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Five Contemporary Finds at AIPAD 2018

April 8, 2018 - Kat Kiernan

Hunters and Hustlers: Feminism and Theatricality in Suzy Spence and Heather Morgan

February 15, 2018 - Wen Tao

A major element of early feminist art criticism came down to detective work. Outing the male gaze in paintings of female subjects was akin to using black light to reveal traces of blood at a crime scene. Form, facture and viewpoint served as evidence in a forensic process – manifestations of objectification, voyeurism and idealization were exposed.

Nowadays, the crime scene is complicated, especially where female authorship is concerned. In paintings of women by women, thanks to a sense of intimate self-knowledge, what has begun to emerge are emphatic – indeed, empathetic – attempts to maneuver the inherent theatricality of being subjected to the gazed. The subject can become complicit and resigned to being a displayed object, or lay out an elaborate performative trap in which the unaware spectator devours the bait. Two current shows present different but equally intriguing examples of such maneuvering: Suzy Spence’s A Night Among the Horses, ongoing at Sears Peyton Gallery in Chelsea, and Heather Morgan’s Heavenly Creatures, at David Schweitzer Gallery, last month, in Bushwick.

Suzy Spence: A Night Among the Horses

January 24, 2018 - William Corwin

Suzy Spence is not afraid to go where our darker thoughts wander when we think of the regalia and and ritual of the hunt. Amidst the overt presence of violent death, the gnashing of the hounds' teeth, and the sweaty flanks of the steeds is the other primal urge of sex.

Both males and females don the plumage of pink coats and top hats in an aristocratic dance of seduction, but in this case the artist has chosen to lampoon the male gaze by pushing the fetishization of the woman hunter into the wider zone of sexualized object. The Optimist (2017) and Untitled Riders (2017) present huntresses in various states of dishabille, while Death by Black Horse II (2017) doubles as both a bloody trampling of a rider and a retelling of Pasiphae and the bull. The loose and fluid brushstrokes of the monochromatic flashe works lend a witty spontaneity reminiscent of Thomas Rowlandson's pithy caricatures, while the polychrome pieces are darker and a bit more stiff-upper-lip.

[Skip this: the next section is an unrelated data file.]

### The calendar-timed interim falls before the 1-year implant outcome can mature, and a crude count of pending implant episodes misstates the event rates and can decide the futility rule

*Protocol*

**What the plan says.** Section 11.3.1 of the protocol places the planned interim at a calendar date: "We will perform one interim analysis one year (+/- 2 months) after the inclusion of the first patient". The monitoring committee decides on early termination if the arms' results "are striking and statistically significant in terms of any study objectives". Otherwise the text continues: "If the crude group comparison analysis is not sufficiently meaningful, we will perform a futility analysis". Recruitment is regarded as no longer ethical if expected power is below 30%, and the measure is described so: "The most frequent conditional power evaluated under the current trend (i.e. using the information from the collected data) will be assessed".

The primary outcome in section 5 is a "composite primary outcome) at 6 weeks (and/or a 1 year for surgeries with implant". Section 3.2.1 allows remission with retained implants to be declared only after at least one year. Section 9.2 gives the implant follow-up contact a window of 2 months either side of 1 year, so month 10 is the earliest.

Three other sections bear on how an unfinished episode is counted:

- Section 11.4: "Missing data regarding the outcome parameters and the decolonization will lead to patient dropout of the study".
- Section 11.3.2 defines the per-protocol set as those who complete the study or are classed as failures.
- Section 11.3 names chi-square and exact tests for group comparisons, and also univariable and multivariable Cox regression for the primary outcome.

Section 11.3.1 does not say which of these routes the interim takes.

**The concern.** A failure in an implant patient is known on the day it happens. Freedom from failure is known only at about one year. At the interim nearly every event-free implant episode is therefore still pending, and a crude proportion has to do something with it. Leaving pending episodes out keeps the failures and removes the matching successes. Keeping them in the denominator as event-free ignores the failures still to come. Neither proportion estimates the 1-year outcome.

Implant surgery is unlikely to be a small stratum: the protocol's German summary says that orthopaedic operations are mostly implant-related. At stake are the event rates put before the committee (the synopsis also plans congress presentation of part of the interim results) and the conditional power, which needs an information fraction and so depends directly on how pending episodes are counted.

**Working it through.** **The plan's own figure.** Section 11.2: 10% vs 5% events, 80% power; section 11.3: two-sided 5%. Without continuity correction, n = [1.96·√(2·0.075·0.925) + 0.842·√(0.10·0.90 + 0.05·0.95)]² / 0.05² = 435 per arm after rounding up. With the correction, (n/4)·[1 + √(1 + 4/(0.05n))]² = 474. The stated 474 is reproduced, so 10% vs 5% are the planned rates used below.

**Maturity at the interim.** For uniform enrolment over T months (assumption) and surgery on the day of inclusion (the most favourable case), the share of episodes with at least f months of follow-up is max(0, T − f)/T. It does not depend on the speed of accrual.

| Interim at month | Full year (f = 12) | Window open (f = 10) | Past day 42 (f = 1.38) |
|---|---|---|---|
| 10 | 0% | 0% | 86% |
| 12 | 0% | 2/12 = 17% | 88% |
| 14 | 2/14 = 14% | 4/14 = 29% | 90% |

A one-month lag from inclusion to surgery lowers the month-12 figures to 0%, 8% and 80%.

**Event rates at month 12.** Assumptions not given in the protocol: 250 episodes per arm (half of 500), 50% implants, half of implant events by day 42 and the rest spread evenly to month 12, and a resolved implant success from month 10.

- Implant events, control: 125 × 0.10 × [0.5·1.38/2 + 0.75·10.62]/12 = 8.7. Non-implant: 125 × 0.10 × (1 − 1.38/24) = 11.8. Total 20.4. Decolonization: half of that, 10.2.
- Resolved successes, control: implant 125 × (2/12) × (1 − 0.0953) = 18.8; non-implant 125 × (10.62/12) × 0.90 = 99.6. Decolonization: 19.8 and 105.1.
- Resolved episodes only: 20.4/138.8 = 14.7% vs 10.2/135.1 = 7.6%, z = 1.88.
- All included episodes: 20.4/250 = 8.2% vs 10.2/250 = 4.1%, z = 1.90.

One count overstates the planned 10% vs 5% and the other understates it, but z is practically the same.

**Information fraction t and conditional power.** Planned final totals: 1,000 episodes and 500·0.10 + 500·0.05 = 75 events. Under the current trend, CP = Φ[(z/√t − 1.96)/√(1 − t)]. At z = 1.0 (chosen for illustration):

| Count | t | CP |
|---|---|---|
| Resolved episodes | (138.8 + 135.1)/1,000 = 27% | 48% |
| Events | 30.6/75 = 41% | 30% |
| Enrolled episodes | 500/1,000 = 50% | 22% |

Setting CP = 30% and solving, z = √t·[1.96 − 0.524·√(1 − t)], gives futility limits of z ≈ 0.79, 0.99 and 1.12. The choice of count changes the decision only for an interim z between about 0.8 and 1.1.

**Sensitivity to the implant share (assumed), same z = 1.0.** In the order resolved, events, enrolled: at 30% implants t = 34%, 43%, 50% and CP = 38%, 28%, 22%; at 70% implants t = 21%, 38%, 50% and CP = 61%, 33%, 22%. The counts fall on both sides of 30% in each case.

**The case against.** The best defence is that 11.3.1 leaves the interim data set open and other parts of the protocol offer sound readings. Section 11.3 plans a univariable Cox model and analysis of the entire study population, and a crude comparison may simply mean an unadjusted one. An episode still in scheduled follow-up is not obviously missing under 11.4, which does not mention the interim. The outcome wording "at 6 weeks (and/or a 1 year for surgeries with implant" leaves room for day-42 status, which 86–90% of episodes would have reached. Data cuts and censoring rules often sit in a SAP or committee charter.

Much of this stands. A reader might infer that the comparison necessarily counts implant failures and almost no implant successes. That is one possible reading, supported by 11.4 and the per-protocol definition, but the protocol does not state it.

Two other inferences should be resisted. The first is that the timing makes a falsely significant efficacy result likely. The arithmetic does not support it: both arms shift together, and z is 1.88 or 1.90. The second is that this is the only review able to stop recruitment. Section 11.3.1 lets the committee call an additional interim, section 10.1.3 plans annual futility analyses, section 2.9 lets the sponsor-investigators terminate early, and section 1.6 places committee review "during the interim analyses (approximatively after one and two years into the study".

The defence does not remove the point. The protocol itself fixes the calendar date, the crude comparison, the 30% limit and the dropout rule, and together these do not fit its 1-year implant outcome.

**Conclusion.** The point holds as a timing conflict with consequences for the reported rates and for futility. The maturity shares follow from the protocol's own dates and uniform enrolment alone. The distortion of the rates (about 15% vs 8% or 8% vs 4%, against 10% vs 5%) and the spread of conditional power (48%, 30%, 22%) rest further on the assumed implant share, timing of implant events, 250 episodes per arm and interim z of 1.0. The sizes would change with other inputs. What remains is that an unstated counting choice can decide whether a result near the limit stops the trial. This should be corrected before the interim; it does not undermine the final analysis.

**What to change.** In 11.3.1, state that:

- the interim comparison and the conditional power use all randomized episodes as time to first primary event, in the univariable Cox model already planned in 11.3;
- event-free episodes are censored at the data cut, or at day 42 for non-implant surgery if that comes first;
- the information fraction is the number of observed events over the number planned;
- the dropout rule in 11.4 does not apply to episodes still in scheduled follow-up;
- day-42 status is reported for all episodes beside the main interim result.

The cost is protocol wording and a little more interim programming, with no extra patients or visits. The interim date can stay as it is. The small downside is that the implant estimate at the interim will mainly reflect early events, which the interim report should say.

More Women in the Art World: Karen J. Revis

January 17, 2018 - Or Does it Explode

THE LIST: Suzy Spence at Sears-Peyton

January 11, 2018 - David Cohen

Luxuriance is more than a painterly quality in the work of Suzy Spence. It is a symbolic form. Bravura paint handling conveys the very sense of sport that is her motif in images of the hunt. Riders throw themselves with panache into the chase without attendant loss of elegance or control. Their very sweat is decorous in an almost heraldic balance of vitality and poise. There is a corresponding dialectic in Spence’s attitude towards her subject matter. Her catalogue essayist, Amy Rahn, deftly describes the feminist and class critique at the heart of her gender-bending approach while equally acknowledging her personal investment in riding, her participation in the culture that she observes. “The way these paintings slip—between genre and critique of genre, between a love of the sartorial poses of foxhunting and a critique of their masculine power, and between portraiture and figurative painting—give us a glimpse of something dark and rich that hammers the ground between critical thought and sensuous painting.” The full throttle romance of “the drag” (the term for hunting with a substitute fox segues sexily into the fey innocence of Spence’s idealized sorority of latter-day Artemises) speaks to an artist who hunts with the hounds and runs with the hares. DAVID COHEN